Steady rain kept most anglers at home this morning, but Tony Arcabascio of Bayville said some of the dedicated trollers in his area cleaned up on big stripers off Seaside with his Tony Maja bunker spoons. On Sunday, Arcabascio added another angler to his 50-pound honor roll on Maja spoons as Stephen Moran boated a 55.
Capt. Rob Semkewyc, of the Sea Hunter from Atlantic Highlands, said the bass were pushing adult bunker to the surface, and the largest boated weighed 27 pounds. Capt. Russ Binns of Toms River put his crew into three stripers up to a 30-pounder full of bunkers while live-baiting off Asbury Park with his Mar-Lin on Sunday morning, but did better by leaving the mob scene to troll bunker spoons a couple of miles offshore for steady action on both bass and jumbo blues.
Matthews said many boaters did well, but we only saw one bass caught by any boat fishing around us. Most of the charter boats are fishing the wrecks on or out beyond the 20 fathom line and getting limits of nice fish almost every trip.
Capt. Rob Semkewyc said it was gorgeous by 10 a. m., and the birds stayed up all day as fares on his Sea Hunter from Atlantic Highlands caught lots of 28-to-34-inch keeper stripers plus 24-to-28-inch slots. The Queen Mary from Point Pleasant reported plenty of 12-to-13-pound blues, but only a few stripers.
Capt. Ron Santee said the early breeze and good current produced some keepers up to a 15-pounder and slots on his Fishermen from Atlantic Highlands, but there was no repeat of yesterday's hot action on the next tide change. Both the Golden Eagle from Belmar and Miss Belmar Princess reported catching a few stripers early despite lots of boat traffic before the fishing became very slow the rest of the day as the wind started howling.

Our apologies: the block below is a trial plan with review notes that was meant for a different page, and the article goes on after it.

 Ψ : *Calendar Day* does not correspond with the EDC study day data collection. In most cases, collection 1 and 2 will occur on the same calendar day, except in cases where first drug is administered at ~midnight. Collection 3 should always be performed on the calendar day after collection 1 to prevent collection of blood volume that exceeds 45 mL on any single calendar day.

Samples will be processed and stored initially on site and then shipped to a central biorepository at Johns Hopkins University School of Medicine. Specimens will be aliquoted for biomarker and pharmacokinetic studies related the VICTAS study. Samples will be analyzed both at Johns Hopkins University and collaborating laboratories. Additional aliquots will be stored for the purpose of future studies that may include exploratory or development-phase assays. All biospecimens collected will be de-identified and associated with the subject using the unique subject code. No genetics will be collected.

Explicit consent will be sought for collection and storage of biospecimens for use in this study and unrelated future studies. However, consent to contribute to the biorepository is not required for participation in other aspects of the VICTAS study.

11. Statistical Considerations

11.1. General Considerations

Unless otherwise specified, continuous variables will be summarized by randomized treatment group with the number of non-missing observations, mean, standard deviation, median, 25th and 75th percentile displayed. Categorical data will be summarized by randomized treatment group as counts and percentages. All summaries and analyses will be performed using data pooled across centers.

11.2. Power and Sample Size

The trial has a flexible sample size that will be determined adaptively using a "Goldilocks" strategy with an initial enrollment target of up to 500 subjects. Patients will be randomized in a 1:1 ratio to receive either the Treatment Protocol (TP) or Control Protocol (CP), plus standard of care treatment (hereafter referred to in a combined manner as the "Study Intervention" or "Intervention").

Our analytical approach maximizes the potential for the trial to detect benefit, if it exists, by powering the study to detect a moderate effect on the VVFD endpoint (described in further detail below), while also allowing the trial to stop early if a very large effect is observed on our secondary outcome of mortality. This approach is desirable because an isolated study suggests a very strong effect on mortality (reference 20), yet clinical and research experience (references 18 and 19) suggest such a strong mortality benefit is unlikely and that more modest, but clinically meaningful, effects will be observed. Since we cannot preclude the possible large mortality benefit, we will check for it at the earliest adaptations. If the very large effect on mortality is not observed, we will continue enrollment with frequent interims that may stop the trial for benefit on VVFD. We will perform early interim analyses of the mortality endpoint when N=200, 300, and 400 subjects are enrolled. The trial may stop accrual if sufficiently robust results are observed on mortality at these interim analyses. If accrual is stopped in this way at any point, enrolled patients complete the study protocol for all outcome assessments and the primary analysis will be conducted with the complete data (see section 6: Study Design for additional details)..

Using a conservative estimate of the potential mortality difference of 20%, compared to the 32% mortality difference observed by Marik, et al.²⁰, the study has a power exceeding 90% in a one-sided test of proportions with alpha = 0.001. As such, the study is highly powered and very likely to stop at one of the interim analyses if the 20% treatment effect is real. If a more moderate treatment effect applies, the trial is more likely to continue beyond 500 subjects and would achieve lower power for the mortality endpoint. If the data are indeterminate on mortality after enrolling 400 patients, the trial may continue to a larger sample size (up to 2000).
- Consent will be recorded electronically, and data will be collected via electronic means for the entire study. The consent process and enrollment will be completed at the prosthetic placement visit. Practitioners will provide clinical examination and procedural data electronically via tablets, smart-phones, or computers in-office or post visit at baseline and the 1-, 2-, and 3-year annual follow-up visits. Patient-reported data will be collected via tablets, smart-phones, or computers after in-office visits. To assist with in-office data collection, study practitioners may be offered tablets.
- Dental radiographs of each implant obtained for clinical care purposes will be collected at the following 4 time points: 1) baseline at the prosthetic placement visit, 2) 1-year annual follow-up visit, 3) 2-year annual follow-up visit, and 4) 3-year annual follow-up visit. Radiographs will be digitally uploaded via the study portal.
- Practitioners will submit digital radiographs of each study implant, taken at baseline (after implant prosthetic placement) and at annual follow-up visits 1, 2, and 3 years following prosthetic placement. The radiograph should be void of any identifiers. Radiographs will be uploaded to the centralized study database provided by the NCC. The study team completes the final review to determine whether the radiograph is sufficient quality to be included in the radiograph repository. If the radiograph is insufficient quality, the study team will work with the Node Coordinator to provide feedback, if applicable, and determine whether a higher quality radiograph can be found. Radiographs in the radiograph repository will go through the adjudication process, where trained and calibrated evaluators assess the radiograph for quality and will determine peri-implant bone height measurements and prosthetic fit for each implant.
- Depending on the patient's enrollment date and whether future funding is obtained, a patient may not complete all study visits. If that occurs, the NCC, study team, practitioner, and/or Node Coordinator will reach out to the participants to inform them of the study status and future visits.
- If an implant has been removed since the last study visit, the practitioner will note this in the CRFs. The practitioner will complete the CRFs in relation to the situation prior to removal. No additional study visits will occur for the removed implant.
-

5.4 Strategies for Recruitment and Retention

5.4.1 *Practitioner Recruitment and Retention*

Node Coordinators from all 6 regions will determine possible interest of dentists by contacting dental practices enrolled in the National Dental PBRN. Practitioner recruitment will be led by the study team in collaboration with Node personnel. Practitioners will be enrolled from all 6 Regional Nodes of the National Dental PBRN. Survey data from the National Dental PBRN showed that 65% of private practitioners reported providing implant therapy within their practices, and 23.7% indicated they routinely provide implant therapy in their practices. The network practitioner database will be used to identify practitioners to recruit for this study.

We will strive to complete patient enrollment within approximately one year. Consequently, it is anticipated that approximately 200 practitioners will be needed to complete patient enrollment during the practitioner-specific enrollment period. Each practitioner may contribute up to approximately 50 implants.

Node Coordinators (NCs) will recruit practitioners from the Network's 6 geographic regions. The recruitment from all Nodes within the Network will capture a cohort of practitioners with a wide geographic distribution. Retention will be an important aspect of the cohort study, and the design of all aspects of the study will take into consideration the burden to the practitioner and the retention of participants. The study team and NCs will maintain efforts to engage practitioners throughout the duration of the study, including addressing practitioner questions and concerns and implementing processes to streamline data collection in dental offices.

Getting out for the early bite is usually so important for the Shore striped bass run that even some party boats are moving up their sailing times in order to be on the grounds when stripers are most likely to be feeding. Sandy Hook Channel has been producing stripers on eels at night, but came alive during the day on Wednesday as both blues and stripers attacked bunker schools coming through.
There was a big improvement in Raritan Bay striper fishing today for the Atlantic Highlands fleet as Sandy Hook Channel was loaded up with bunker schools being blasted by stripers and large blues. Matt Slobodjian at Jim's Tackle in Cape May reports Sea bass fishing has been very good on the wrecks in 20 fathoms.
Chuck Many of Annandale got off to a good start while loading up with bait in the back of Raritan Bay with his Ty Man from Gateway Marina in Highlands as Nellie Greer from Bethlehem Pa. released two stripers up to 25 pounds using the snag drop technique while Many and I had several bass on-and-off. The bite seemed to die on the flood, and a call from Johnny Bucktails drew Many back to Raritan Bay where birds were working during mid-day and Many released a 29-inch striper on his first cast with a Tsunami Shad.
Chunking was slow, but Many released two 35-inch stripers plus a spiny dogfish which had no business in the river. We also had lots of action with very small stripers under birds in both rivers, though Many did find a 29-incher among them on a heavier Tsunami Shad.
Boats were driving the fish down, but he did get in one good drift that produced keepers. Capt. Rob Semkewyc found bass on top right away with his Sea Hunter, but other boats put them down -- and the fish moved fast after that, He only got in two good drifts that produced several keepers.